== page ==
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Next Virus Generation: an Overview. Angelo P. E. Rosiello e-mail:[email protected] rosiello.org. Something About Me!. I am Italian and I took a degree cum laude in Computer Science Engineering at “Politecnico di Milano” in 2006.

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Next virus generation an overview l.jpg
Next Virus Generation: an Overview

Angelo P. E. Rosiello

e-mail:[email protected]

rosiello.org


Something about me l.jpg
Something About Me!

  • I am Italian and I took a degree cum laude in Computer Science Engineering at “Politecnico di Milano” in 2006.

  • In the security field I collaborate with Prof. Christopher Kruegel and Prof. Engin Kirda from the Technical University of Vienna on new ICT security solutions.

    http://www.seclab.tuwien.ac.at/people/angelo/

  • I was speaker at: SyScan ’06, NocoNName ’06, ITUnderground Warsaw ’06, Net&System ’06 (Best Paper Award), ITUnderground Prague ’07 (accepted), Confidence ’07 (accepted).

  • I wrote some articles for: IEEE, HackerJournal, Hakin9, InfoSecWriters (Best Paper Award).


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Outline

  • Introduction

  • Viruses: some Definitions

  • Antivirus Programs

    • Antivirus in Action

  • Armoured Computer Virus

    • Armouring Techniques

    • Once Upon a Time...The Whale Virus

    • The MyDoom Virus

  • Armouring Techniques: an Overview

  • Why Viruses didn't Represent a Serious Menace for Antivirus Companies?

  • CryptoVirus

    • Environmental Key

  • The Bradley Virus

    • Inside The Bradley

    • The Bradley: Key Management

    • The Environmental key Protocol

    • Some Remarks

    • CryptovirAnalysis

    • Catching the Binaries

    • Analysis of the Binaries

    • Cracking the Key

  • Conclusions

  • Q&A


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Introduction

  • As speaking antiviruses work thanks the capability to analyze viral codes and to upgrade viral databases.

  • In this way people can download the latest virus signatures and upgrades to stay safe.

  • We are going to describe here a new generation of viruses that is undetectable because of the antiviral analysis complexity


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Viruses: some Definitions

  • “Viruses are programs that self-replicate recursively, meaning that infected systems spread the virus to other systems, which then propagate the virus further. While many viruses contain a destructive payload, it's quite common for viruses to do nothing more than spread from one system to another.” (McAfee)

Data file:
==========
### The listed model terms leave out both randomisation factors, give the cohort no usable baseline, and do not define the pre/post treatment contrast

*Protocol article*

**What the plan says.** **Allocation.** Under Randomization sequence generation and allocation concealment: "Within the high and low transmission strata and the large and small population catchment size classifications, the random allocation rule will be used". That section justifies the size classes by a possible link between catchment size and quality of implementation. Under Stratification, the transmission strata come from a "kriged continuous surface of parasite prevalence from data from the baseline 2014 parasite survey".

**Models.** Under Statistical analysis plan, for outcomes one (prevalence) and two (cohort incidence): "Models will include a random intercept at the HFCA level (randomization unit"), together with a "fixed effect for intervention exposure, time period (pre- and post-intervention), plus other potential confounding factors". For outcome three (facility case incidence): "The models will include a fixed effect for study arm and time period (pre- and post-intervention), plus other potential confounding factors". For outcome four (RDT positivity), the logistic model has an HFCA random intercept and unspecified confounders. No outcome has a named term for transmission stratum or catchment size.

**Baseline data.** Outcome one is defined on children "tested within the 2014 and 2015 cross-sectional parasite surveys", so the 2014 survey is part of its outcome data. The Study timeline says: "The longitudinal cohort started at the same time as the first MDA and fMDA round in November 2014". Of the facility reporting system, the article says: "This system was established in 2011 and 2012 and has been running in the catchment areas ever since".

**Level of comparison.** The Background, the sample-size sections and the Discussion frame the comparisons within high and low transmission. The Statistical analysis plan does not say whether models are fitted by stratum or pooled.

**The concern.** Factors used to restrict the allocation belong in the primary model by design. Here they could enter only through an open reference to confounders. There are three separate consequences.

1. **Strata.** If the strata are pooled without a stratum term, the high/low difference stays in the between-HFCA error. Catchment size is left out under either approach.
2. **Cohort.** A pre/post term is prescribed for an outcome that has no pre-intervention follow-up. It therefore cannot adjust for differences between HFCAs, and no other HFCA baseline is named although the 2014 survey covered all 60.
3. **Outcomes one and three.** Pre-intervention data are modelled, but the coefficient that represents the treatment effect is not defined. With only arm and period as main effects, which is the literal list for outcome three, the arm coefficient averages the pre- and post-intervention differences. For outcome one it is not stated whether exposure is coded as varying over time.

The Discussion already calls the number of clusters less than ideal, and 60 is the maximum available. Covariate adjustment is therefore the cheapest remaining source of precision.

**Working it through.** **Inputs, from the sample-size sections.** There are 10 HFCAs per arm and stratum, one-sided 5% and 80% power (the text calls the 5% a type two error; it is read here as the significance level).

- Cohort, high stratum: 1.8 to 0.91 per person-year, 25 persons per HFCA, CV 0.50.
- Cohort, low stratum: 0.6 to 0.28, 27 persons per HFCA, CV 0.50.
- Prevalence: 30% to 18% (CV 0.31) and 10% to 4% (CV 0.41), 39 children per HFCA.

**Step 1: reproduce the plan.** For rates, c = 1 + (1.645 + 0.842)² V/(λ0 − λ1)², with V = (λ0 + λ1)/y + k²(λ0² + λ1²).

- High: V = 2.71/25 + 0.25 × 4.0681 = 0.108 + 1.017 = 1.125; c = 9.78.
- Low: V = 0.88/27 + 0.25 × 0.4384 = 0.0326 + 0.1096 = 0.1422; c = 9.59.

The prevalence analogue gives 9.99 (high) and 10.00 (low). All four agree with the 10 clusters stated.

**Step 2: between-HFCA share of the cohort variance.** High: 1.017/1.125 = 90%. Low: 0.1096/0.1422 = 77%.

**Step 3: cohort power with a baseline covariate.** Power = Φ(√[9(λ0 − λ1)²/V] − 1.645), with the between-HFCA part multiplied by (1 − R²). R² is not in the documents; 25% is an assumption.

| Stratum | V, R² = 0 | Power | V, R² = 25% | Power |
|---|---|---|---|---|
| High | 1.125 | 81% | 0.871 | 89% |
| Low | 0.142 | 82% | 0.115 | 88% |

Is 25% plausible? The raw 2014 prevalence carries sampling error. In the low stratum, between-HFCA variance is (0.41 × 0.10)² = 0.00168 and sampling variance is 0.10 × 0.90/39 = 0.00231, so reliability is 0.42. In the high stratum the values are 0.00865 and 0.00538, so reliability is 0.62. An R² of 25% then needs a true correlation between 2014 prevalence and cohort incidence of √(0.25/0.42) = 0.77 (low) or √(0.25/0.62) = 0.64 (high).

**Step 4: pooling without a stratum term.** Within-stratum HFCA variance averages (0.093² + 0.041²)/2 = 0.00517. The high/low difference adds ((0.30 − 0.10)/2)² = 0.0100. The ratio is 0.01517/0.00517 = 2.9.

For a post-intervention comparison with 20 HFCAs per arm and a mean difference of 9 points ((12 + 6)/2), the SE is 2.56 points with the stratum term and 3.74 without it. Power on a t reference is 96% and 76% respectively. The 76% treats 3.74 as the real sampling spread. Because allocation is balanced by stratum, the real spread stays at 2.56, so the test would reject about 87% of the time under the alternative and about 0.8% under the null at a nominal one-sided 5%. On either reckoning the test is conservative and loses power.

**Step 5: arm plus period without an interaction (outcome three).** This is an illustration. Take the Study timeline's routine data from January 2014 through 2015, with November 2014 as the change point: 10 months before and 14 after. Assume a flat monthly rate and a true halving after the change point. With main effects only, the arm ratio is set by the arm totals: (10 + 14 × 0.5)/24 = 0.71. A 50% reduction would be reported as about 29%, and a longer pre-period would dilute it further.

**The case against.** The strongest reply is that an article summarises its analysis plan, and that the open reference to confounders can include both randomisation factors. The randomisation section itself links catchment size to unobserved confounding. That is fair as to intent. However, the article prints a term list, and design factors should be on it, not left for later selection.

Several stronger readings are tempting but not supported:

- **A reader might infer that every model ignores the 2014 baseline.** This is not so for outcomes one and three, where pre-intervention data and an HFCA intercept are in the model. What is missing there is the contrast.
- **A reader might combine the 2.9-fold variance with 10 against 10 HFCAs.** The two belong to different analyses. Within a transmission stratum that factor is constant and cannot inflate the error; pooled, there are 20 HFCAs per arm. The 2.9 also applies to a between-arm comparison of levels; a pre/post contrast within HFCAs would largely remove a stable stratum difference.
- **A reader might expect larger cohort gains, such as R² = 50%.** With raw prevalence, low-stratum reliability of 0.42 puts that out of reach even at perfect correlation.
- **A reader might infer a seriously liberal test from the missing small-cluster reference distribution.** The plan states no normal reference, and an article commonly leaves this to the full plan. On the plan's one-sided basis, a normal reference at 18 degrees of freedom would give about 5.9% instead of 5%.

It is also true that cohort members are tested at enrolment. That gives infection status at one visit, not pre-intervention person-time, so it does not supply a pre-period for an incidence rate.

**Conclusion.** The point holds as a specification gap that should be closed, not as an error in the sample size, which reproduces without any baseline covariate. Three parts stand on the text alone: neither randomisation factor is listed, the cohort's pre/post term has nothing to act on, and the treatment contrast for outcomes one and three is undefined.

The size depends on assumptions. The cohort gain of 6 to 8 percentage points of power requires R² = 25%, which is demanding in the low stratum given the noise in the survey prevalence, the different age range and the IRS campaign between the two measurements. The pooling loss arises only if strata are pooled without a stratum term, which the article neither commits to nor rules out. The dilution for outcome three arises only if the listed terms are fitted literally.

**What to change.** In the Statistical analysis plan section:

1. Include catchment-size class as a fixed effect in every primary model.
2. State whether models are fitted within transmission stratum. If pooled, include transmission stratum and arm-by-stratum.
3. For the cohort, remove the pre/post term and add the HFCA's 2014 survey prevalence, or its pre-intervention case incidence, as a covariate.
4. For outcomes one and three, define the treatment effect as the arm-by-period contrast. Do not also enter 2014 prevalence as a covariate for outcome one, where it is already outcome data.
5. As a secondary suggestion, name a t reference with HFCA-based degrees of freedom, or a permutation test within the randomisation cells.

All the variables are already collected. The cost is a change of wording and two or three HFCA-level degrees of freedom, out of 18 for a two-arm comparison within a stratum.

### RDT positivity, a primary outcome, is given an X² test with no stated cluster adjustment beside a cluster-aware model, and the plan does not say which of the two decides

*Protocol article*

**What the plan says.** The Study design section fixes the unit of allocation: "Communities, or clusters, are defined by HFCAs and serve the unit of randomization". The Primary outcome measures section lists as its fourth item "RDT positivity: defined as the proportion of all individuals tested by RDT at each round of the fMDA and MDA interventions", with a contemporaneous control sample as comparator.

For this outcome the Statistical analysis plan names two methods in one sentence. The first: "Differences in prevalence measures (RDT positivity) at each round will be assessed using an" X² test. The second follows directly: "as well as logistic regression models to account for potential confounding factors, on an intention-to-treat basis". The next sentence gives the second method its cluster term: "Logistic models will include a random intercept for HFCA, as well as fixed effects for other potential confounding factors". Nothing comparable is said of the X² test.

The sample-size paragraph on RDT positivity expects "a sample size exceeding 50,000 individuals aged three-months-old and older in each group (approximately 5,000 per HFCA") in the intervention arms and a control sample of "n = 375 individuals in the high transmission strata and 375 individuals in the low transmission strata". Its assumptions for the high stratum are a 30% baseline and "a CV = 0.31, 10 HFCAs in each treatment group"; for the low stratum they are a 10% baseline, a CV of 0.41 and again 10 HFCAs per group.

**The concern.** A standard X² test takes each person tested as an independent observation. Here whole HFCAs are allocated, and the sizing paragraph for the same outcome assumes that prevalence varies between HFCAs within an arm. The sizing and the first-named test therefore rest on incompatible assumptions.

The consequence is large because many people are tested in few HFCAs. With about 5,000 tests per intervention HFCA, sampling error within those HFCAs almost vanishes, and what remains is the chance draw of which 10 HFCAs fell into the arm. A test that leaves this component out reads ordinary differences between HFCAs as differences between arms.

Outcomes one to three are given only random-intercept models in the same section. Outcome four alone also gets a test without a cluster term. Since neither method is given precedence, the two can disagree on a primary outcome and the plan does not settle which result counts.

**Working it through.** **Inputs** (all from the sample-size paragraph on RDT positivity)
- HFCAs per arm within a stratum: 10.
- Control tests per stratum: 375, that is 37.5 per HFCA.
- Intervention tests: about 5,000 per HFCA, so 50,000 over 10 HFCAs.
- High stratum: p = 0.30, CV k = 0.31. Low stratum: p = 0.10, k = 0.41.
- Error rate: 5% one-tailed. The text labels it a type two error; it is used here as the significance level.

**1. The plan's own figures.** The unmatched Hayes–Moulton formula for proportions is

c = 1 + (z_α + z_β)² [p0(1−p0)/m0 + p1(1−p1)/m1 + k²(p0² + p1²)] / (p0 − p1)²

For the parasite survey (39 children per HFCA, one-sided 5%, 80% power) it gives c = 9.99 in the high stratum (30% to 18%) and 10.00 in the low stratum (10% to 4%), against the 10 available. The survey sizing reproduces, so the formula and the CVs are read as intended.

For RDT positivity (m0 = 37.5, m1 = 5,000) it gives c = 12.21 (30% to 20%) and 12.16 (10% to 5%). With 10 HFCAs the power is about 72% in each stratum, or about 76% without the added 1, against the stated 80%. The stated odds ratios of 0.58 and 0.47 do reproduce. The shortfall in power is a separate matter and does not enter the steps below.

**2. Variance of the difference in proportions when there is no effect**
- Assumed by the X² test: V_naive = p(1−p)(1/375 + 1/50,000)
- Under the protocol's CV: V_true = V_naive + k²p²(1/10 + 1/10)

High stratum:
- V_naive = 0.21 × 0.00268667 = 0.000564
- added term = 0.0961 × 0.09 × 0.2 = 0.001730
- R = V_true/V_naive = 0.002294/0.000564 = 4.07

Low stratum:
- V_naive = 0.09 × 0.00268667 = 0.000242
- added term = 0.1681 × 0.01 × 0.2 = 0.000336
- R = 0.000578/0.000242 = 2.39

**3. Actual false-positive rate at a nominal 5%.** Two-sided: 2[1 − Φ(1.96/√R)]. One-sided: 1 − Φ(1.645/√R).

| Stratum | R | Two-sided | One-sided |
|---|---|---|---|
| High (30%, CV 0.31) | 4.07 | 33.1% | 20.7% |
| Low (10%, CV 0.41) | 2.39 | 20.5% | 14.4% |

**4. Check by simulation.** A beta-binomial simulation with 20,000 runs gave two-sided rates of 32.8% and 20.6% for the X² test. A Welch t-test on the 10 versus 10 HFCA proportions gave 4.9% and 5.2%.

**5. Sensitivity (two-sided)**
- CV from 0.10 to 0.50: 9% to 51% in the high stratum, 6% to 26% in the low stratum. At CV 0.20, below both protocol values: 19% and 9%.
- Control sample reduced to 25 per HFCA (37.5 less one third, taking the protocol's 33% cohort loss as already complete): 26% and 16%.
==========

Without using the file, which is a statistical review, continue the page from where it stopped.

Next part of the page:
• “A virus is a succession of instructions which, once interpreted in the right environment, changes others successions of instructions so that a new copy (optionally different) of itself is created in this environment.” (Fred Cohen)


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Antivirus Programs

  • Software that searches for known viruses. Also known as a "virus scanner." As new viruses are discovered by the antivirus vendor, their binary patterns are added to a signature database that is downloaded periodically to the user's antivirus program via Internet.


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Antivirus in Action

  • Antiviruses typically work in two ways:

    • They scan files against all known viruses, each time a file is opened.

    • They compute the signatures of each file and put them in a database. When a file is going to be opened the signature is compared with the one in the database. If the check is successful the file is executed else the file was probably corrupted by some virus.

  • Other techniques not cited here could be used.


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Armoured Computer Virus

Definition

“An armoured code is a program which contains instructions whose goal is to delay, complicate or forbid its own analysis during either its execution or through its disassembly.”


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Armouring Techniques

  • During the last years some virus writers introduced different techniques to fight antiviral detection algorithms:

    • Code Obfuscation;

    • Polymorphism;

    • Encryption routines;

    • Etc.

  • We all remember some instances of this kind of viruses: Whale, MyDoom, etc.


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Once Upon a Time...The Whale Virus

  • The Whale virus appeared in september 1990, old but smart!

  • Many techniques were applicated to make hard its analysis, such as:

    • Dynamic decryption and encryption;